In our recent article, “Break through the frustation: Balance vs. all-or-none thinking,” which has just come out in the September/October issue of Reading Today, we make a case for considering the big picture of your literacy instruction and varying the level of student texts for different instructional contexts. In the same issue of Reading Today, Timothy Shanahan makes an argument for students to work in harder texts. He has softened his rhetoric a bit since he began talking about his concerns about instructional reading level, and some of what he says now makes slightly more sense, although we still seriously disagree with his interpretations and generalizations of the research.
The issue seems to be the choice of language around this topic; in many cases the groups on either side of this “debate” are saying the same thing. For example, one of the main studies Shanahan cites is a study about shared reading in a partner reading context, in second grade. Not surprisingly, in this study, the less proficient second-grade readers made more progress when they read from texts on their partner’s–a more skilled reader– instructional reading level. We find few educators who would disagree with the idea of pairing a less able reader with a more proficient reader and selecting a text that is a bit harder, i.e. frustration level, for the less proficient reader. Who doesn’t do this already? This instructional context is basically the scenario, at least in terms of the research, that Shanahan is hanging most of his discussion on. So what is there to argue about?
Why don’t these perceived extremists just say, “Do buddy reading with more difficult texts?,” to which there would be little contest. Basically, why is there so much talk about putting students in frustration level texts when many of the “frustration” level encounters are instructional contexts in which informed literacy educators have been using “frustration” level texts all along?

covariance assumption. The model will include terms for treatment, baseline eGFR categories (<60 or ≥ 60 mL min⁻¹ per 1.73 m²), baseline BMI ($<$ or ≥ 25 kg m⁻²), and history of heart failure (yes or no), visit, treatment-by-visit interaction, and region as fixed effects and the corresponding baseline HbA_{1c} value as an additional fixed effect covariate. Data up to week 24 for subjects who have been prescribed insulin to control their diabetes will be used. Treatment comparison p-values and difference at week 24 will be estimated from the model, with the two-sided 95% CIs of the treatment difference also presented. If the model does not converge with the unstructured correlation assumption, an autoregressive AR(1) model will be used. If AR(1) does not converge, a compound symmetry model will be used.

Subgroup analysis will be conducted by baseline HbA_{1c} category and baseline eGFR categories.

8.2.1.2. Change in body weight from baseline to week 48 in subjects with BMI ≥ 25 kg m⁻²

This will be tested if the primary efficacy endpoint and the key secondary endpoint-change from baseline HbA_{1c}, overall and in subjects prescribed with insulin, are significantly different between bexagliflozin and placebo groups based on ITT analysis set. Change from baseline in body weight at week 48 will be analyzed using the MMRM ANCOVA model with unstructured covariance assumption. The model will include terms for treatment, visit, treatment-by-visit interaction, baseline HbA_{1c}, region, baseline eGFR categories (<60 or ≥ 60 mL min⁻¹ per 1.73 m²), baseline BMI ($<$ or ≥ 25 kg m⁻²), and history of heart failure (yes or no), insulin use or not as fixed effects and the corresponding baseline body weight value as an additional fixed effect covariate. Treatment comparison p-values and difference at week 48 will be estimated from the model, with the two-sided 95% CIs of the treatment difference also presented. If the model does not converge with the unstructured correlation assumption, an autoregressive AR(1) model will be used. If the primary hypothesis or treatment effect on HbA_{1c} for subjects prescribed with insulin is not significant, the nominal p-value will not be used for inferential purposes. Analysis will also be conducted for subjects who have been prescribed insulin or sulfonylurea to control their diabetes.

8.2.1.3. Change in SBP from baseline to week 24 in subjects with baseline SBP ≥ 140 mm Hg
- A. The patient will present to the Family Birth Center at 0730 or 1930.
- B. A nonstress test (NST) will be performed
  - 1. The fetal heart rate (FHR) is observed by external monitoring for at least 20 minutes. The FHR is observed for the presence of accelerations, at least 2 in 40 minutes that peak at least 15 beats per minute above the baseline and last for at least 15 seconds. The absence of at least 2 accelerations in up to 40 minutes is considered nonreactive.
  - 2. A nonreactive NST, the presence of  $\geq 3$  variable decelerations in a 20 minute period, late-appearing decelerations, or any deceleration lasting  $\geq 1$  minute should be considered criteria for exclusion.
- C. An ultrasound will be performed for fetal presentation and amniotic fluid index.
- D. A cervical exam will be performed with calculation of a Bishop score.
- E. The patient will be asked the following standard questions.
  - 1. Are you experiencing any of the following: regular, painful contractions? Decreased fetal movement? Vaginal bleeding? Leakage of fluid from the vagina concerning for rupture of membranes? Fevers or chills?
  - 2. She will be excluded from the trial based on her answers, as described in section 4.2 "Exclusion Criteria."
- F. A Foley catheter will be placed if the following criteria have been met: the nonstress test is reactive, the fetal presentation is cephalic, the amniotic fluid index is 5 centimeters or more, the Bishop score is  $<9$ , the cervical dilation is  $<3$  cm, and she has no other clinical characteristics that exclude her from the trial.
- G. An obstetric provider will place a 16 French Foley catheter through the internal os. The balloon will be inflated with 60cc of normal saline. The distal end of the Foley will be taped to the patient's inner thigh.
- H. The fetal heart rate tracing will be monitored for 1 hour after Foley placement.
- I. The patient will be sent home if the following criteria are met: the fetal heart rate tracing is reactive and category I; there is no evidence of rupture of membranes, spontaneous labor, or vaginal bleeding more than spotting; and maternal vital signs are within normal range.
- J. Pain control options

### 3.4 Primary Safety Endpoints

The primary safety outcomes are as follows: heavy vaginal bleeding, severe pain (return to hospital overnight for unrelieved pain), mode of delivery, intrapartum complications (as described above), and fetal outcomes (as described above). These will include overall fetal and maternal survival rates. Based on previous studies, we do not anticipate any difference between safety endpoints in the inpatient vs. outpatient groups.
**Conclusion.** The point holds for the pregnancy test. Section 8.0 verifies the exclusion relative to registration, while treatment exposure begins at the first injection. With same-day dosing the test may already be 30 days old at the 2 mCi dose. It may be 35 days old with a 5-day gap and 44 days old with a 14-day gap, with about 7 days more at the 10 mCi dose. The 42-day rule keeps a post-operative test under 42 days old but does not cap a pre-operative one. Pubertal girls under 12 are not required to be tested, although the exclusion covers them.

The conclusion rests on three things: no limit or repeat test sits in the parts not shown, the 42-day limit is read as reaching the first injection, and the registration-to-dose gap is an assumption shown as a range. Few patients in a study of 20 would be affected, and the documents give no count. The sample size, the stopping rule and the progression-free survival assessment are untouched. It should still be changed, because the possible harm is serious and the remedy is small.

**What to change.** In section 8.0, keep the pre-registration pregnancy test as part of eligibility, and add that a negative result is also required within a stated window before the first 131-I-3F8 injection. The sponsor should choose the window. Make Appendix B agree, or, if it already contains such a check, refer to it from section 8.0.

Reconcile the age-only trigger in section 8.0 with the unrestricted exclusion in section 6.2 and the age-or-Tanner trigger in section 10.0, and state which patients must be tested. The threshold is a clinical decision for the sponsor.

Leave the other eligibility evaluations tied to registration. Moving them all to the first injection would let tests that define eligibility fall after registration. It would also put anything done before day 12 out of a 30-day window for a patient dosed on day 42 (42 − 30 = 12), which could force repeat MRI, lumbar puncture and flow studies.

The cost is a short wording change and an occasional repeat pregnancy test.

The difference is that most of us haven’t referred to them as frustration level texts (although they always have been), because the term frustration has negative connotations; it doesn’t describe the way we want children to think about reading. Instead, most of us call these texts above-level texts (or sometimes even above-grade-level texts), which has some positive implications, although we are referring to the same texts. We save the term frustration level, and its negative implications, for referring to texts that truly frustrate children. But, who doesn’t technically use “frustration” level texts for read aloud and shared reading, already? The majority of the research in support of frustration level reading instruction (although the research doesn’t generally refer to it as this, either), is about these instructional contexts. And if you watch closely, much of the “scaffolding” suggested in the name of CCSS instruction and complex text is actually a variation on or hybrid of read aloud or shared reading.
The original problem is that, when they implemented guided reading, too many schools let go of (or greatly diminished) shared reading and read aloud, which were students’ only exposures to texts beyond those they could proficiently navigate independently. Shanahan is right on this point, this created a serious problem in terms of opportunities to expand vocabulary. But we really just need consistent, intentional shared reading and read aloud opportunities for students in above level (frustration level) tests. That’s all. We don’t need 5th graders reading the United Declaration of Human Rights or first graders reading A Wrinkle in Time.
So really, there isn’t that much to argue about. Unless you just like to argue.